To some extent, coverage of robotics is outside the parameters of the mobility beat. But robotics is becoming more real, and traditional mobile devices - cameras, sound equipment and portable computers - are part of the equation. These perambulating devices need to have a way to "see" where they are and report those views - along in most cases with other information - to a central source that most likely still is manned by a human.
The other reason for covering this area is that it is very cool. Check out the videos at The Huffington Post. The bottom one on the first page - there is a slideshow with links to others - is striking. The Hanson Robotics device needs to move "his" lips a bit more when he is talking and have the back of his head finished. The folks in the video seemed to be reacting as if they were saying goodbye to a comrade.
The top video shows a Defense Advanced Research Project Agency (DARPA) robot that can climb stairs. This robot, PETMAN, was initially built by Boston Dynamics last year. Stair climbing was added this year.
This is only the latest feat for PETMAN, which has already mastered walking. The robot'shas been the butt of jokes, but it wasn't designed to look like a human on the battlefield. PETMAN's primary purpose is testing chemical protection clothing, according to creator , and it can "simulate human physiology within the protective suit by controlling temperature, humidity and sweating when necessary."
Last week, Public Radio International (PRI) reported on something of a twist: Robots that are designed to keep humans safe. The devices are being used in South Korean prisons to "monitor, analyze and report behavior that could be dangerous to the health, welfare and safety of prisoners and prisons themselves." The story says that the robots carry sophisticated cameras. They operate autonomously or via iPads. The story ends on a note suggesting that folks better watch themselves in South Korea:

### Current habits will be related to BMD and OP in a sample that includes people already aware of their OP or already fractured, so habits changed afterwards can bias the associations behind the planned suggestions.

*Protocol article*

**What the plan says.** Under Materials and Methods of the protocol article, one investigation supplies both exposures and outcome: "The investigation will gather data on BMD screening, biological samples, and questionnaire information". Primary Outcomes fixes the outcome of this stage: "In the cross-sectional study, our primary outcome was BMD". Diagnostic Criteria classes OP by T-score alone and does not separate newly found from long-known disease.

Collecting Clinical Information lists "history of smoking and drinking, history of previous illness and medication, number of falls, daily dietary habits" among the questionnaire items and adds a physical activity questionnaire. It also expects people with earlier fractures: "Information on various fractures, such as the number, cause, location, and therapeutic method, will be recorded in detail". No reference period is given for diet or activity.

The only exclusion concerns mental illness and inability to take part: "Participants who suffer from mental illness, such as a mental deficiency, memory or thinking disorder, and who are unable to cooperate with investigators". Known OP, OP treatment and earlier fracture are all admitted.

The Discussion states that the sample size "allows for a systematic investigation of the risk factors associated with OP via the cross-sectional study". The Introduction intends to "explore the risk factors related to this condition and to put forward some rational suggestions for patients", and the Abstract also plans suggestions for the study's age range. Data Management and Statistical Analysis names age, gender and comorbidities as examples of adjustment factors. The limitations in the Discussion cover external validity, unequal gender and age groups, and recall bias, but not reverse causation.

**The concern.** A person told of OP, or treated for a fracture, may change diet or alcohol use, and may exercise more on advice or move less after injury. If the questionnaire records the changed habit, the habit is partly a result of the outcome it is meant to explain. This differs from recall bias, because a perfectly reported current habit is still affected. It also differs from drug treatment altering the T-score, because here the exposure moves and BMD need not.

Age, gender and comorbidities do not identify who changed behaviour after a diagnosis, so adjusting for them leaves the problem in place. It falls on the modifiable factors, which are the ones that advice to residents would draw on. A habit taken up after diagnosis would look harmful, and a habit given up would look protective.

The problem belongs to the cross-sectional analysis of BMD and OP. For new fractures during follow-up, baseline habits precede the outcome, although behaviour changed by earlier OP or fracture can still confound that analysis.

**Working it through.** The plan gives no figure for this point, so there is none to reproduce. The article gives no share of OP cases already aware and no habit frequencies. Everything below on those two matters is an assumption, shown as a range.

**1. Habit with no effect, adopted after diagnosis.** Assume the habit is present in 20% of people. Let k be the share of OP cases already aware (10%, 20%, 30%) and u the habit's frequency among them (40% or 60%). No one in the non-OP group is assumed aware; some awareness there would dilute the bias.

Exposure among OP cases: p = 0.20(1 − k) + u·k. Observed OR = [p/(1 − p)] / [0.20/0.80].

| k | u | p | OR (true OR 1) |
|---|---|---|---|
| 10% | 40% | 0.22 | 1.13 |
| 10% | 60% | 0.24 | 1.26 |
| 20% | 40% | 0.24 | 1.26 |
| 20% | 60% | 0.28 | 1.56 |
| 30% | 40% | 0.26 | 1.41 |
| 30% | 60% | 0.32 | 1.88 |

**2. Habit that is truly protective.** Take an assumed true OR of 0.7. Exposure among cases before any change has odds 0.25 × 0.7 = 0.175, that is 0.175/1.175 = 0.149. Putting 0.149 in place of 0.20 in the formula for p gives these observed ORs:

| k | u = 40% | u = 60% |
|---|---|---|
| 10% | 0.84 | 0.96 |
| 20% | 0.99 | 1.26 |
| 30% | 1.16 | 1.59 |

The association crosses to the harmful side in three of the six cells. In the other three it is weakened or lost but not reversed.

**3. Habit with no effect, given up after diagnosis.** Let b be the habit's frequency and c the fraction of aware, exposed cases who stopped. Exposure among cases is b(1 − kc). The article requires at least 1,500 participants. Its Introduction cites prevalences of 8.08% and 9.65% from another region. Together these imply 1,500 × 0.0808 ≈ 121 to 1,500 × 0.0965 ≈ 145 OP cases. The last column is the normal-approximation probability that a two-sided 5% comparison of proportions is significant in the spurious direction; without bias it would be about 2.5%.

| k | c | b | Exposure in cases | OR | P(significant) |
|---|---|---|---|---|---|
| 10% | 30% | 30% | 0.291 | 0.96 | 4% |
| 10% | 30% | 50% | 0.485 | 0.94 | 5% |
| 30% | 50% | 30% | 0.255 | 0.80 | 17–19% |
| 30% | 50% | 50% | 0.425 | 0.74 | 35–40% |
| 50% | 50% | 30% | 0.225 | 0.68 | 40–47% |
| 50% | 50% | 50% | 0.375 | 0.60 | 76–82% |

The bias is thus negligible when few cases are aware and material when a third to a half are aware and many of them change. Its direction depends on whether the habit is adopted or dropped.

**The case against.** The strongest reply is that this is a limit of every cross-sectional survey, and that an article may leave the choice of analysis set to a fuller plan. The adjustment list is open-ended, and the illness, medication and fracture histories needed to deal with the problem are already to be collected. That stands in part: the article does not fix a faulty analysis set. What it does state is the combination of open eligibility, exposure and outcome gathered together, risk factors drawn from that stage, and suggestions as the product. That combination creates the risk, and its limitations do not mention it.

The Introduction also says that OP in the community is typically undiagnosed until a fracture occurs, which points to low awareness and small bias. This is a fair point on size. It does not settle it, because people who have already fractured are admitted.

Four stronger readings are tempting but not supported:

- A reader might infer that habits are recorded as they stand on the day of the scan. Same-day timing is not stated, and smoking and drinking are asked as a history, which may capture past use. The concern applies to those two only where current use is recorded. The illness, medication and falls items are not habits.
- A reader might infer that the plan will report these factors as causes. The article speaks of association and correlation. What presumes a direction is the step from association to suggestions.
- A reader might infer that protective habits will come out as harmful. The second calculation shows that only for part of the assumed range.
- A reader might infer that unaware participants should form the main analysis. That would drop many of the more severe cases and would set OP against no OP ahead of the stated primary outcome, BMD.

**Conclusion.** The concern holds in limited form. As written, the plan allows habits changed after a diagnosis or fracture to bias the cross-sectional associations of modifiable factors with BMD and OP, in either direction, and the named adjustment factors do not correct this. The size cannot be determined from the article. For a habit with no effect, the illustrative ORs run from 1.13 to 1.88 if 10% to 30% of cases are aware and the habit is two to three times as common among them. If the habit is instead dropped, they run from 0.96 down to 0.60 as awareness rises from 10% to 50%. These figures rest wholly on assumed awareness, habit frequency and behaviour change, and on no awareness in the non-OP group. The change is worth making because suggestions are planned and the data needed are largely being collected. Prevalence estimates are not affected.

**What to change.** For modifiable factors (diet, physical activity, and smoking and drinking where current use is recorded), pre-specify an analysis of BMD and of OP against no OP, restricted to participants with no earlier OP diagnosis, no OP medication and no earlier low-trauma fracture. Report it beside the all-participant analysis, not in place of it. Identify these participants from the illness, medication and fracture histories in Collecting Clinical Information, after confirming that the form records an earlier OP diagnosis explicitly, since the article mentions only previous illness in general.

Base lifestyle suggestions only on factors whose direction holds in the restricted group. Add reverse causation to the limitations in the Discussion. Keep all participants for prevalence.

Researchers next goal is to develop a robot that can conduct body searches - but they acknowledge the technology isn't yet there, nor are prison systems.
On the other end of the spectrum are robots that are more concerned with keeping seniors in their homes than with body cavity searches. iRobot - the company that makes the Roomba floor cleaning device that simply rolls around the floor changing direction when it bumps into something - is working on a robot that can be the eyes and ears of medical professionals. The goal is to keep people in their homes longer. This elongates and increases their quality of life and cuts costs, since being at home is cheaper than a nursing home.
The robotic work going on now simply is stunning. The robots sound and look real. And, at least in the case of the Hanson Robotics unit, seem sentient.